Providing for Parents: International Law Firms Reviewing Parental Policies

April 19, 2019

2 min read

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What's going on here?

After releasing their latest gender pay gap figures, Ashurst and Hogan Lovells are revising some of their policies, aiming to change attitudes and aid women’s success in the workplace.

What does this mean?

Since it’s become mandatory for big companies to publish information on any gender pay gap, there has been more proactive change from law firms with the aim of improving gender equality.

Ashurst has thoroughly reviewed its shared parental leave policy. This is when parents are given the freedom to decide how to share their time off work after their child is born. Since reviewing its policy, Ashurst has launched a platform called “Stay In Touch”. The platform gives employees valuable information about parental leave. It also offers them case studies from colleagues who have started families and gives them a portal to interact with staff to let them know when they’ll be back. Ashurst are particularly aiming to increase the number of men taking part in their scheme. This is because only half the men who take paternity leave currently use the service. Through these initiatives, the firm’s set its sights on becoming “the most progressive global law firm”.

Hogan Lovells is examining the transition arrangements for those returning from parental leave. They are exploring the option of changing the way work is allocated to these new-returners. This change is to ensure that that people are not disadvantaged when balancing both their childcare and work obligations.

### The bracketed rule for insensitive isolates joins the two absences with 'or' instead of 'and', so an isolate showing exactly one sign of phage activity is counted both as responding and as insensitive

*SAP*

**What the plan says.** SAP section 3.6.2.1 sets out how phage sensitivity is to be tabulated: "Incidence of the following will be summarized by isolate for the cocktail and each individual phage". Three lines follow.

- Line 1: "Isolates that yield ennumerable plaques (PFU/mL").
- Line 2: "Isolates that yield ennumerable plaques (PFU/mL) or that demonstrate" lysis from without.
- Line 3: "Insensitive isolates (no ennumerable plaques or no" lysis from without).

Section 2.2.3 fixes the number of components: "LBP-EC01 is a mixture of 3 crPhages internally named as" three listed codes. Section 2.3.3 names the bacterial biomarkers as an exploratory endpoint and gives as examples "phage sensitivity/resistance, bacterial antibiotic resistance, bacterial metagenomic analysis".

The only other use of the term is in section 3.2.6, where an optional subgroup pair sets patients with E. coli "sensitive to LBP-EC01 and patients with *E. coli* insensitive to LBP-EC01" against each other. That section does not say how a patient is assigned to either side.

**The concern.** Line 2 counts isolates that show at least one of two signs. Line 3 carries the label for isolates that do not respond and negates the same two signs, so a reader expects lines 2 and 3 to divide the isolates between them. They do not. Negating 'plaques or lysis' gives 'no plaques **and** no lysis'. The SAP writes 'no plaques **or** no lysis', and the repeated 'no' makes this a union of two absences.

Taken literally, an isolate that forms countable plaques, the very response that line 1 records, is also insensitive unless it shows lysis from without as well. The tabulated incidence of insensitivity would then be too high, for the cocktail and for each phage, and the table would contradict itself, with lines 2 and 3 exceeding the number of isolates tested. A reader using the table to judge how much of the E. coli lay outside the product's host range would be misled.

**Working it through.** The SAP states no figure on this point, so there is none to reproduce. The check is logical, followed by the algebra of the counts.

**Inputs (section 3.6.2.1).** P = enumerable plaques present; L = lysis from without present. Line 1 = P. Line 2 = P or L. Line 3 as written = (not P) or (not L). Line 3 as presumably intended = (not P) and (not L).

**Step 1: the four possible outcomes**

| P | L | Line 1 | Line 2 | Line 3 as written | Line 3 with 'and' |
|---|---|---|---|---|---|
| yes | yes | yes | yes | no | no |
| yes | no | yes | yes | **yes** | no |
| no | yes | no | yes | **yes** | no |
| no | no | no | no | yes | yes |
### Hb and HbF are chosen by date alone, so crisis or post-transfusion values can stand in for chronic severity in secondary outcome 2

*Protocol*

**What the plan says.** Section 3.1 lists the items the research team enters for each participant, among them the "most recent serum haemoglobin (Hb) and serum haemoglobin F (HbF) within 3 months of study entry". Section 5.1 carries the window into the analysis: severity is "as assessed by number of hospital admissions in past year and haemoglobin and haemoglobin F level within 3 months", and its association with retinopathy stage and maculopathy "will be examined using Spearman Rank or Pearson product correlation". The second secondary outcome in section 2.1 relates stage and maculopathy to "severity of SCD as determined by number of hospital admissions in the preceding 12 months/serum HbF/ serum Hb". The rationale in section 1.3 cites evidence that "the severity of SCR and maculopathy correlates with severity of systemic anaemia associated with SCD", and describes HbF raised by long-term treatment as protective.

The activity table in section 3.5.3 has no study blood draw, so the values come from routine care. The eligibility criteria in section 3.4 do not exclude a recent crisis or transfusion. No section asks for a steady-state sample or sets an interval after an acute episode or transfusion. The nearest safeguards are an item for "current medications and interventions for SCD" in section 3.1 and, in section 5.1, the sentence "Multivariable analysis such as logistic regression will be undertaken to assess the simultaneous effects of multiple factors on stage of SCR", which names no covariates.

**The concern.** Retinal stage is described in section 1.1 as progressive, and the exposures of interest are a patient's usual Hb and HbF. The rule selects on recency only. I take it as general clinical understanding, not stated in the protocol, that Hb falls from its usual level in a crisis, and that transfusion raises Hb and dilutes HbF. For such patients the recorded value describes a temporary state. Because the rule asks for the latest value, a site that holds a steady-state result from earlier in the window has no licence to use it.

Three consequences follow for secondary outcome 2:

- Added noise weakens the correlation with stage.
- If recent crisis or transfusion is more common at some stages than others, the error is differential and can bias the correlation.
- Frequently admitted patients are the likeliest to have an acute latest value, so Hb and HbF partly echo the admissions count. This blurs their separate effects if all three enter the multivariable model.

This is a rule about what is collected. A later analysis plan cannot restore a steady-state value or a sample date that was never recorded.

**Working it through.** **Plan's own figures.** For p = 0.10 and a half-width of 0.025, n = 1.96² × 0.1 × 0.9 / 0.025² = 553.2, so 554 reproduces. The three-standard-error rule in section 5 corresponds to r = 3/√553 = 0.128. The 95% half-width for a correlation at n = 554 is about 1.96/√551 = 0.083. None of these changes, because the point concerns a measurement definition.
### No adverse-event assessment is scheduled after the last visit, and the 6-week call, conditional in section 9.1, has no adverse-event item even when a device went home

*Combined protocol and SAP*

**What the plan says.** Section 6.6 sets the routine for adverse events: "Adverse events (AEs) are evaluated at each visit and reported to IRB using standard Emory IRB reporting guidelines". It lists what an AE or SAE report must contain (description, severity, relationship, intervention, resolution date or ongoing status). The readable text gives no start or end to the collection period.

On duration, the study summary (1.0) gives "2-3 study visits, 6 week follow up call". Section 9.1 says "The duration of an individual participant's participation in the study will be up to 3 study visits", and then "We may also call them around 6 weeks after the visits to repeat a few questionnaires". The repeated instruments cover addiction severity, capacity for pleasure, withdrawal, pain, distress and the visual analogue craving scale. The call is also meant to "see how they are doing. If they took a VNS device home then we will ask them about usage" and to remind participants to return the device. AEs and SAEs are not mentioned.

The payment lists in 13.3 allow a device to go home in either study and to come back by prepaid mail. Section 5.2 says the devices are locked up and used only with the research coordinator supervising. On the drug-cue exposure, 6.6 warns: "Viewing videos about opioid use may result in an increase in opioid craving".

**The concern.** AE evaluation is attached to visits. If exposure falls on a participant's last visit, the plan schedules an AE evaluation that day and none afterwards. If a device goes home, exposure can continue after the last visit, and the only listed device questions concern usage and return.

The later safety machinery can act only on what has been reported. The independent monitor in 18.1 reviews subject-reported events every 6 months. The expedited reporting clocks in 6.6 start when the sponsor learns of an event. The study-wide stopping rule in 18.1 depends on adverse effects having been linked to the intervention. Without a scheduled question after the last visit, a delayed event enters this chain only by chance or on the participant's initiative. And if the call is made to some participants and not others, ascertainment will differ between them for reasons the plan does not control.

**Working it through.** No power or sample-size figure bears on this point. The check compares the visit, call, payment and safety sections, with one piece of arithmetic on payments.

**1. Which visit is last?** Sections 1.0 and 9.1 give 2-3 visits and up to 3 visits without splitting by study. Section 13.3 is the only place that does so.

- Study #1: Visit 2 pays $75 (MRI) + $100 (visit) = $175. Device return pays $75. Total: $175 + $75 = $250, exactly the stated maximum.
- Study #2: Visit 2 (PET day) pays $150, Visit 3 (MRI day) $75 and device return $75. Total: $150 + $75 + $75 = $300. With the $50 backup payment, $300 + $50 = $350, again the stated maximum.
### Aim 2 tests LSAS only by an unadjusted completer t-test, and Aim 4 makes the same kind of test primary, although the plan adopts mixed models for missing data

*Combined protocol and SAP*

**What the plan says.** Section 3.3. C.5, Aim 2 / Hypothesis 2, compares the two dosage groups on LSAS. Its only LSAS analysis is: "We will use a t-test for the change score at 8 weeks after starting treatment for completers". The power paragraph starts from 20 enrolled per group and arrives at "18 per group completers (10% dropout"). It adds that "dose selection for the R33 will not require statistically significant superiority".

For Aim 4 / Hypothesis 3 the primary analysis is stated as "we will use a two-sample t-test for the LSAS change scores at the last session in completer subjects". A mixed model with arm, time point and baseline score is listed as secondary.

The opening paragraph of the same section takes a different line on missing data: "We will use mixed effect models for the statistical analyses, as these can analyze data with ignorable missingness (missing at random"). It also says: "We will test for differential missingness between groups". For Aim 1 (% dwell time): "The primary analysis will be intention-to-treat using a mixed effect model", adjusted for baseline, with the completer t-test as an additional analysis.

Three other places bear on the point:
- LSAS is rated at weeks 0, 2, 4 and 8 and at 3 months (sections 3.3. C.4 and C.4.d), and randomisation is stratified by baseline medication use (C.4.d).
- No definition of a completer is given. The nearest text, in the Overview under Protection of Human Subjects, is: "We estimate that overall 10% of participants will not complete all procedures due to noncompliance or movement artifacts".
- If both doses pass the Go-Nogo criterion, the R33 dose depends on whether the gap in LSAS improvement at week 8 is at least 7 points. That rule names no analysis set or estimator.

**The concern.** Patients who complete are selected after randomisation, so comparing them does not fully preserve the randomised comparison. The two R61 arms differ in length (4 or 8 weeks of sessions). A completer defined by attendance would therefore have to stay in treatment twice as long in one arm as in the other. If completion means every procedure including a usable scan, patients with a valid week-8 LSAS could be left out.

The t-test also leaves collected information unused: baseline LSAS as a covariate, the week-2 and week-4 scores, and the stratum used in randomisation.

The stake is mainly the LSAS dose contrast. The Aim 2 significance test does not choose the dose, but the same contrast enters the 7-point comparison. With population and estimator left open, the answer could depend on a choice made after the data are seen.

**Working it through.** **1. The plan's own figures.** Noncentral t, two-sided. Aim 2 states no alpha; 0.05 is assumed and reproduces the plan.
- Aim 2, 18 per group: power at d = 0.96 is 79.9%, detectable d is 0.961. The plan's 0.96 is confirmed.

Why should law firms care?

When it comes to parental policies, law firms are rightly treating it as an issue that affects both men and women. There is a stigma surrounding men taking parental leave and wider research has shown that men feel that taking it may impact their career prospects. Therefore, this must be normalised in the future, so that men and women can be equally engaged in a firm’s parental schemes. 

As Ashurst is a global firm, it is looking to create a standardised policy that can be used in all of its offices. In improving their maternity leave policies, the firm will improve its employees’ family life and enhance the firm’s own reputation.

Young professionals also pay attention to the gender issues in a firm. Many people consider it a significant factor when deciding where they want to start their legal careers. Therefore, in improving the flexibility it offers to workers, the firm can attract top talent to join them as trainees.

Since gender pay gap reporting has become mandatory, it has become a tool for people to have the important conversations. In order to help current staff, attract young professionals and break the stigma of the legal sector, firms must work hard to improve their gender pay gap figures.

What we’ve seen from these firms is a step in the right direction.

Report written by Maab S

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